What's the Matter With Anchor Babies, Anyway?

What's the Matter With Anchor Babies, Anyway?

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Let the campaign against “anchor babies” begin! I, for one, want to embrace this latest disparaging term.

Next up from Arizona in the campaign to demonize undocumented immigrants: an effort to restrict “birthright citizenship.” Under U.S. constitutional law, children born here are citizens here, irrespective of their parents’ citizenship. Seeking to end this purported outrage, Arizona and other states have announced plans to challenge this right, hoping to eventually end up in a fight before the U.S. Supreme Court. The more immediate goal, however, seems to be to stir up controversy.

Key to whipping up populist fervor is the specter of the “anchor baby”: the child born here to noncitizen parents, ostensibly as part of a nefarious plot to establish roots in this country, thereby securing rights to live, work, and flourish in the United States for the child and eventually the whole family.

But wait: Why aren’t we encouraging anchor babies, rather than vilifying them? Don’t we want immigrants to commit to making the United States their home, a place of firm attachments that they help build through their labor and their values, their ambition and their energy?

Which brings us to the origins of birthright citizenship. The United States has always had two traditions regarding work and belonging. In the one we regularly celebrate, we welcome those with the gumption to start a new life, promising that in exchange for help building this country, we will embrace them, or at least their children, as full and respected members of our nation. “Give me your tired, your poor, your huddled masses yearning to breathe free,” we proudly proclaim, confident that in a society unbound by caste and class, everyone has the ability to contribute and merits repayment with the dignity of belonging.

But in another, ignoble tradition, we have often betrayed that promise; for despite our aspirations of equality, we, too, remained a society obsessed with caste—in our case, defined by race. Historically we said to our supposed inferiors, “Thanks for your land and your labor, but you do not belong; you cannot be one of us.”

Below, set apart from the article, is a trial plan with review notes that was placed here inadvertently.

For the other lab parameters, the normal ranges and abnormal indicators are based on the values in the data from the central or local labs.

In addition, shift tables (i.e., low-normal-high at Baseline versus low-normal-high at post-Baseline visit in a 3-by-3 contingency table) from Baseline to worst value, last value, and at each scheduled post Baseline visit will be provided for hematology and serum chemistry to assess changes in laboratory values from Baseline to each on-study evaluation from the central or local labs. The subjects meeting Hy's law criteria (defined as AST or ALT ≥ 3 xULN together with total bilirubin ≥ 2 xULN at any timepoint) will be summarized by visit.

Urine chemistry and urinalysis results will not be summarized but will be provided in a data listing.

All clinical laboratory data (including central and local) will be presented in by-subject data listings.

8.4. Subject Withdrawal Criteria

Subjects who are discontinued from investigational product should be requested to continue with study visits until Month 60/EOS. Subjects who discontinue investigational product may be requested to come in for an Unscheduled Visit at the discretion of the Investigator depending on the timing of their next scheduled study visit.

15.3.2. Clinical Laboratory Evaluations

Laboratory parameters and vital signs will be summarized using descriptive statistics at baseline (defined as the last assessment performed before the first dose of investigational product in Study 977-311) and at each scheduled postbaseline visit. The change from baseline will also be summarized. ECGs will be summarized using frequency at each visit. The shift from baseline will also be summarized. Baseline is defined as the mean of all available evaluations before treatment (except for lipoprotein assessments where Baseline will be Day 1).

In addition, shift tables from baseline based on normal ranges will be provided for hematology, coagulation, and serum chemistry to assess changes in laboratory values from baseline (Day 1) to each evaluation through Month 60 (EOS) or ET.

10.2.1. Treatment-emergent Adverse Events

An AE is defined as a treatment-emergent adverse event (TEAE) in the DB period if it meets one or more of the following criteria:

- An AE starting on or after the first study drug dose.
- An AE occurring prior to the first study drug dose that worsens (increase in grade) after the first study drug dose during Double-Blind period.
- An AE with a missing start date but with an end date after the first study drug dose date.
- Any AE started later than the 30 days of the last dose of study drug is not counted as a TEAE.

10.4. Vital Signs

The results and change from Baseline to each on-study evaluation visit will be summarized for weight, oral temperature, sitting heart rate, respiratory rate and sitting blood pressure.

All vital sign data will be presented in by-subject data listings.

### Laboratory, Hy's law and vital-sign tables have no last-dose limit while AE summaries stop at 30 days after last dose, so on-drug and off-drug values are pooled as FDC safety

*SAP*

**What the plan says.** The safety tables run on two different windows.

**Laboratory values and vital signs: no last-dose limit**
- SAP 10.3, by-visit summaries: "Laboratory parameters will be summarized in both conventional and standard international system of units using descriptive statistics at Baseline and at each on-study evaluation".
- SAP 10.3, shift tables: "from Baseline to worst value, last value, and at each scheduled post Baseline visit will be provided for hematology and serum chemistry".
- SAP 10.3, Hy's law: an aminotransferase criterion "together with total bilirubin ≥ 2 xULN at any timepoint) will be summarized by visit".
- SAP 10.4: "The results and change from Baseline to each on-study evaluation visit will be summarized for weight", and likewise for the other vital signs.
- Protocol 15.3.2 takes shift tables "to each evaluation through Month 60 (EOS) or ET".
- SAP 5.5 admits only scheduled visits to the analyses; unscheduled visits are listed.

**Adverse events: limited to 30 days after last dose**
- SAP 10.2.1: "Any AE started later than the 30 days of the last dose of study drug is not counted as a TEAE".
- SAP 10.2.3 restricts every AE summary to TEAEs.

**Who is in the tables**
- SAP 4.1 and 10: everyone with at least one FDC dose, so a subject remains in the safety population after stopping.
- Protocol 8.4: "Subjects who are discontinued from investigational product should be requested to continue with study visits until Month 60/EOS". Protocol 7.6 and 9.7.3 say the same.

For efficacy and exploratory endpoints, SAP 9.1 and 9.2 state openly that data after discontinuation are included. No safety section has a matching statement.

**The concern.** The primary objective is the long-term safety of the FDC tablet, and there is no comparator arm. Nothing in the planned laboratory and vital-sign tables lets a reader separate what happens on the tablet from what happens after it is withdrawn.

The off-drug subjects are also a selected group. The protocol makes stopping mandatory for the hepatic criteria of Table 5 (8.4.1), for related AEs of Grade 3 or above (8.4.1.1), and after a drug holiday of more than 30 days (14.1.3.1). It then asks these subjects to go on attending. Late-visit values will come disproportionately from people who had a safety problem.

In the years before the Civil War, the infamous Dred Scott decision sought to protect slavery by declaring that, free or not, African Americans could never be citizens. After the war, the country adopted the 14th Amendment to secure the rights of the newly emancipated. Its very first sentence ringingly declared: “All persons born or naturalized in the United States, and subject to the jurisdiction thereof, are citizens of the United States and of the State wherein they reside.” Birthright citizenship entered the Constitution.

Yet caste continued. In 1884, the Supreme Court in Elk v. Wilkins denied birthright citizenship to Native Americans by manipulating the phrase “subject to the jurisdiction thereof.” Intended to refer to the children of diplomats, Elk used that technical language to ostracize what the dissent lamented remained “a despised and rejected class of persons.”

Fourteen years later, the Court reconsidered. In Wong Kim Ark, it granted automatic citizenship to children born to Chinese immigrants—persons at the time barred from entering the country and prohibited from gaining naturalized citizenship. Though they were socially reviled, the Court stopped the excommunication of their U.S.-born children.

Should birthright citizenship end up before the Supreme Court again, lawyers will reargue the reasoning of Dred Scott, Elk, and Wong Kim Ark. The narrow issue will focus on the meaning of the words “and subject to the jurisdiction thereof.” But the real issue will be whether to resurrect racial distinctions in who belongs.

Today’s hysteria about birthright citizenship and anchor babies is really about the recent wave of Hispanic and Asian immigration and their—our—future.

Not so, we’re told— this is only about people who enter the country illegally. Yet honesty requires us to recognize that today’s swirling frenzy about illegal "aliens" focuses on persons long seen as racially threatening. And it also requires us to admit that even as we encourage immigrants to come here to work, we craft laws that close routes to full membership. With the latest assault, Arizona now seeks to slam the door even on their children.

Whether “anchor baby” frightens you depends on which immigration tradition you believe in. If you’re convinced that some people are so far inferior that they can never be one of “us,” then of course the anchor baby is a terrifying spook—the same spook as the tar baby, the savage Indian, and the yellow hordes. Or, for that matter, the many European groups once barred by immigration laws as “beaten men from beaten races.”

But I aspire to the other vision, in which those who commit to make a life here through courage and hard work deserve our welcome and embrace. My mother was not a citizen when my brother and I were born here. No one in this nation of immigrants can say different, if we just look a few generations back. In our proudest tradition, we are all anchor babies.

Ian Haney-López is the John H. Boalt Professor of Law at the University of California, Berkeley School of Law, and the author of a book on race and citizenship,
White by Law: The Legal Construction of Race.